THE DEBUT FILM of the Canadian actor, director and screenwriter Xavier Dolan, the semi-autobiographical drama J’ai tué ma mère, won three awards from the Director’s Fortnight programme at Cannes in 2009 and received a standing ovation after its showing, not least because its creator was just twenty years old at the time of its release. It was a coming out, if I can put it that way, that did not escape the attention of the international and Anglophone press, and Dolan was praised for his audacity and what Peter Towell of the Toronto Star called the film’s “depth of feeling”.
In Juste la fin du monde, Dolan steps out of the spotlight and allows it to be filled instead by some of the towering figures that, as a child actor, Dolan may well have revered. In an interesting example of casting against type, the striking and brilliant Marion Cotillard plays Catherine, the meek and compliant wife of Vincent Cassel’s bellicose Antoine. Antoine and his younger sister Suzanne (Léa Seydoux), are not so much welcoming their estranged brother, the quiet and successful playwright Louis (Gaspard Ulliel) as trying to navigate his visit, which is the first since his apparently callous abandonment of the family twelve years ago.
The name of what’s killing Louis is largely unimportant and left unsaid, and much is left unsaid in a film that often shows its meaning and emotion in the moments when the characters do not speak.
We learn early on that Louis is both gay and terminally ill, and it would be wrong to assume, given those two pieces of information, that the illness in question is AIDS if not for the death of the story’s author, the playwright Jean-Luc Lagarce, in 1995 from complications related to that disease. The name of what’s killing Louis is largely unimportant and left unsaid, and much is left unsaid in a film that often shows its meaning and emotion in the moments when the characters do not speak. Communication is in point of fact a major theme of Juste la fin du monde, Lagarce’s play, in the capable hands of Dolan, captures very well the irony of a writer failing to find the words to explain his twelve-year absence and to bond with his family so that he can break the news of his impending demise.
The film, like the play, comprises a series of monologues said to Louis––or rather, at Louis––from the members of his family, all of whom have their own particular grievances. For Suzanne, who was a child when Louis left, he cuts a romantic and lofty figure whose “gifts” he does not share with them, while Antoine feels as if he is in the shadow of his more intelligent and articulate younger sibling, and seems even to feel emasculated on account of Louis’s homosexuality. More interesting, I think, is the relationship of Catherine and Louis. There is the suggestion the pair had a close relationship before Louis’s departure at the age of twenty-two, but one that Antoine does not wish them to repair. For the eccentric Martine, who is played brilliantly by Nathalie Baye, Louis is something like the male presence the family craves in the absence of the father.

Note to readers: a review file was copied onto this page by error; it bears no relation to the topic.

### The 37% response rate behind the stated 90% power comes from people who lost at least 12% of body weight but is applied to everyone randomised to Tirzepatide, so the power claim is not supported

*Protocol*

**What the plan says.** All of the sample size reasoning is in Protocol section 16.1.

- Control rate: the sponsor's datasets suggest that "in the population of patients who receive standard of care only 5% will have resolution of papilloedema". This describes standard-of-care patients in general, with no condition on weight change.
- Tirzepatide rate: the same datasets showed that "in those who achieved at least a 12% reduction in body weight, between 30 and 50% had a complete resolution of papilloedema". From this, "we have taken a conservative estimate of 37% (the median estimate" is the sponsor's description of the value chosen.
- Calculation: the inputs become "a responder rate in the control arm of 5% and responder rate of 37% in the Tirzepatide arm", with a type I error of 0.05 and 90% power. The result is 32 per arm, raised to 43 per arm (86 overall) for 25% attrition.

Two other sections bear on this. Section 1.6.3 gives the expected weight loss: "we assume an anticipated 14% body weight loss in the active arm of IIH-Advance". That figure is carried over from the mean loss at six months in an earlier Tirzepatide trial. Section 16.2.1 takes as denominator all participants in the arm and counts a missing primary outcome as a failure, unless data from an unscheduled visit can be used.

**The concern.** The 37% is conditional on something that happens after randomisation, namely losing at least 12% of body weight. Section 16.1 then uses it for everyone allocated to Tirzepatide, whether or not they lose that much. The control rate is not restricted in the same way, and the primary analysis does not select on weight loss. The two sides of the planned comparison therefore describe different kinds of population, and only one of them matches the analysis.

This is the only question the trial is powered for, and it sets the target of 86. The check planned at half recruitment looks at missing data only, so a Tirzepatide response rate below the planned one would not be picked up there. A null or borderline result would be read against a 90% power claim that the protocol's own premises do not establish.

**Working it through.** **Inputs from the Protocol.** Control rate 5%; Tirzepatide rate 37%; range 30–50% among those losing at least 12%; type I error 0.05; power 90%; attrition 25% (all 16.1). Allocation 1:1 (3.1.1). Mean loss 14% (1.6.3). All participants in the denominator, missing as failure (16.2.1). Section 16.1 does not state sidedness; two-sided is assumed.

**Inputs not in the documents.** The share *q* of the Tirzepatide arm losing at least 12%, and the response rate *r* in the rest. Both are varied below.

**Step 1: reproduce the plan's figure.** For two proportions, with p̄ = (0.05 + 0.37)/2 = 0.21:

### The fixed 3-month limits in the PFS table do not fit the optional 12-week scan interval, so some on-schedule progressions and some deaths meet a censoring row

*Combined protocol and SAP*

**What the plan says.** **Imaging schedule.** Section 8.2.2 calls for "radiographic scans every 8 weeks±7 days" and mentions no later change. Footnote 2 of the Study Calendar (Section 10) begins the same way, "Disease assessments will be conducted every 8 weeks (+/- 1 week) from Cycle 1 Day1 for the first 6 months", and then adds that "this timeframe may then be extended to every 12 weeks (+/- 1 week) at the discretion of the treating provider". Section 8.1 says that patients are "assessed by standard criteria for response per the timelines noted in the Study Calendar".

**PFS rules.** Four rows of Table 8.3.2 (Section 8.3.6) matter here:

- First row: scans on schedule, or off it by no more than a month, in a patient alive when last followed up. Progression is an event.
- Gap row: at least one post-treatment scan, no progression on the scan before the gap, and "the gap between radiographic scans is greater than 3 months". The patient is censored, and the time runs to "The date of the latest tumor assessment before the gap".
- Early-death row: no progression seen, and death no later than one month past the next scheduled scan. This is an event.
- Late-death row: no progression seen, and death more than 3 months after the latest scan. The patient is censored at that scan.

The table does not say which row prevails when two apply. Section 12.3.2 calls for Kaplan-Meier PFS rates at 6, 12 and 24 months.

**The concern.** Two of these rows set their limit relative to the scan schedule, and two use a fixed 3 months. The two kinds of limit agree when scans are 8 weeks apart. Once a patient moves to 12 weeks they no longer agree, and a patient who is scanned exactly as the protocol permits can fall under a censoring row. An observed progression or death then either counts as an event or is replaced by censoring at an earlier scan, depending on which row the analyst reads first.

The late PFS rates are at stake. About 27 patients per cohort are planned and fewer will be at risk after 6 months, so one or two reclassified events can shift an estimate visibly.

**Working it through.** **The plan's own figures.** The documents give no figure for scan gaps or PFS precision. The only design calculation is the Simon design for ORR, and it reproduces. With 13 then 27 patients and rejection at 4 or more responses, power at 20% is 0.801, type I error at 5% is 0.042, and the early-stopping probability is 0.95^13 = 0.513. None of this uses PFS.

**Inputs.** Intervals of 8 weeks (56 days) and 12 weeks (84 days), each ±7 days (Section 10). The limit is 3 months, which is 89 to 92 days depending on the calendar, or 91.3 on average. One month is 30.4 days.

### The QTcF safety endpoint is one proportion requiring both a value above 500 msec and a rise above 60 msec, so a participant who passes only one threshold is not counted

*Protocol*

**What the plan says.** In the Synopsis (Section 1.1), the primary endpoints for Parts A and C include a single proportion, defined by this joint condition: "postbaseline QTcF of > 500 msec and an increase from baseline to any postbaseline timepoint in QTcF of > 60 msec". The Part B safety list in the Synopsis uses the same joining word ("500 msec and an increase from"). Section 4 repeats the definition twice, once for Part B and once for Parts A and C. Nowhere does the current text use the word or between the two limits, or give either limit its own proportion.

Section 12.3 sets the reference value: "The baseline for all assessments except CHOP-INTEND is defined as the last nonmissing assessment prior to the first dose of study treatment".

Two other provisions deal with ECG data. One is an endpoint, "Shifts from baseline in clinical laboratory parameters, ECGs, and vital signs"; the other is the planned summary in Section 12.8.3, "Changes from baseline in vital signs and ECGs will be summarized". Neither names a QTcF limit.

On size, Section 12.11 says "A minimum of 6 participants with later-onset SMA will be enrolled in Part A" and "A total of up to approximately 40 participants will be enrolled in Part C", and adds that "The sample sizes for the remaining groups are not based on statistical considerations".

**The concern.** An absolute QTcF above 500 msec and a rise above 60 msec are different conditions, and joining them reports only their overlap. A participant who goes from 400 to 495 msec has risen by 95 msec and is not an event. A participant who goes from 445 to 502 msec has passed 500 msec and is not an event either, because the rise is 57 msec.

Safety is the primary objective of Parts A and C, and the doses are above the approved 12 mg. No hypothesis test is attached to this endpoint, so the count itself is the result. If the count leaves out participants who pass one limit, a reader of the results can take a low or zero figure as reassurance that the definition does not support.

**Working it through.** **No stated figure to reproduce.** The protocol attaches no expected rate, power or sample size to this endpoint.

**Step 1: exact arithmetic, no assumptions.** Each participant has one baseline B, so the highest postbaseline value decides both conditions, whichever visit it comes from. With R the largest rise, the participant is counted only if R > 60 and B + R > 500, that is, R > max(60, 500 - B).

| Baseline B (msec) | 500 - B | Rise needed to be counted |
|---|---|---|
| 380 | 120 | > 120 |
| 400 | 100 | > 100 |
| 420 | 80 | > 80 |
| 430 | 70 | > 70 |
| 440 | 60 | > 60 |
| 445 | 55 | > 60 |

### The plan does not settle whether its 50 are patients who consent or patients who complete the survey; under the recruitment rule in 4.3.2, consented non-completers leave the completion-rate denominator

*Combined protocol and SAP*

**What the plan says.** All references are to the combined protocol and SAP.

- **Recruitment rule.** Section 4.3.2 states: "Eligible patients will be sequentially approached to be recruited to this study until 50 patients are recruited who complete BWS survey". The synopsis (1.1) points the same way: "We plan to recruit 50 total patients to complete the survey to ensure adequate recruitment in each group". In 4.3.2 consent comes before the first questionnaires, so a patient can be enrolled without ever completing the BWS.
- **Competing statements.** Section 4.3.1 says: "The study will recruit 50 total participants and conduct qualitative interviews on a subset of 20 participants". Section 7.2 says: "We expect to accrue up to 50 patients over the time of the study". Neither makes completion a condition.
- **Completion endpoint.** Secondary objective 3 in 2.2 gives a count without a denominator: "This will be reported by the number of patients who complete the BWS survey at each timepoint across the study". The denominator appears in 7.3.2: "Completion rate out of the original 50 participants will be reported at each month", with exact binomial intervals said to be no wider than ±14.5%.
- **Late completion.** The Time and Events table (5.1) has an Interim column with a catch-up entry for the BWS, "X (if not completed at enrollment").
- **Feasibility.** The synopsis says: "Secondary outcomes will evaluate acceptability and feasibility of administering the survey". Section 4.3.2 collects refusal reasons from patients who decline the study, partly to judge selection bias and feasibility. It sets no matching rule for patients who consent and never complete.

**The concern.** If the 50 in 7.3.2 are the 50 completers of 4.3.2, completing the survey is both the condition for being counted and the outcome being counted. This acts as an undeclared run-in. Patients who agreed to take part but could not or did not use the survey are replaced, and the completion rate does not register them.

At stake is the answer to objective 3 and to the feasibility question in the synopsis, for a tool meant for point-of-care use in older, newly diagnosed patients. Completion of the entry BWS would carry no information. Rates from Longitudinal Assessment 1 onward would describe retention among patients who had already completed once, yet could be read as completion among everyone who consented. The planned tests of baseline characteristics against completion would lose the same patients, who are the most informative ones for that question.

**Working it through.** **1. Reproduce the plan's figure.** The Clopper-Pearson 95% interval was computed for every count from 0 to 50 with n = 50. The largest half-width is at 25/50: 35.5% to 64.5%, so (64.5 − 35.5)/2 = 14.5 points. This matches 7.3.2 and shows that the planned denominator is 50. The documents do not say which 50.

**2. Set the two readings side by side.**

Juste la fin du monde is a film that some will no doubt find frustrating if not wholly unsatisfying. Answers to the questions that loom large over the events of the film are not forthcoming, and ambiguity seems to become a character all of its own.
Juste la fin du monde is a film that some will no doubt find frustrating if not wholly unsatisfying. Answers to the questions that loom large over the events of the film are not forthcoming, and ambiguity seems to become a character all of its own. But this adds to a tension that Dolan succeeds in maintaining throughout, and is heightened by the intimacy of the surroundings and the presence, in particular, of Antoine, who finds occasion to quarrel in even the most innocuous comment. Of the central five it is Cassel who stands tallest (both literally and figuratively) but there is no weak performance. Ulliel’s quiet and thoughtful turn is reminiscent of his role in the 4e arrondissement vignette in Gus van Sant’s Paris, je t’aime, while Cotillard, who is so often a portrait of confidence and cool on screens on both sides of the Atlantic, is equally as engaging as the shrinking and awkward and endearing Catherine, whose ambiguous relationship with Louis is one of the most interesting sub-plots of the film. The way she stumbles through an explanation of why she called her child Louis is, somehow, extraordinarily compelling, and proof not only of Cotillard’s excellence but the empathy and attention to detail of Dolan himself, who wrote the English subtitles in addition to the French dialogue.
When Dolan became the first Quebecois filmmaker to win the Grand Prix at Cannes in 2016, he quoted the poet Anatole France’s Le Crime de Sylvester Bonnard, saying that he preferred “the madness of passion to the wisdom of indifference.” Juste la fin du monde is a film not so much steeped in or soaked with as flooded with emotion, with indifference conspicuously absent. It seems that what Peter Towell called the “depth of feeling” in J’ai tué ma mère is something of a characteristic of the films of Xavier Dolan, who is showing himself to be one of the best young filmmakers working today.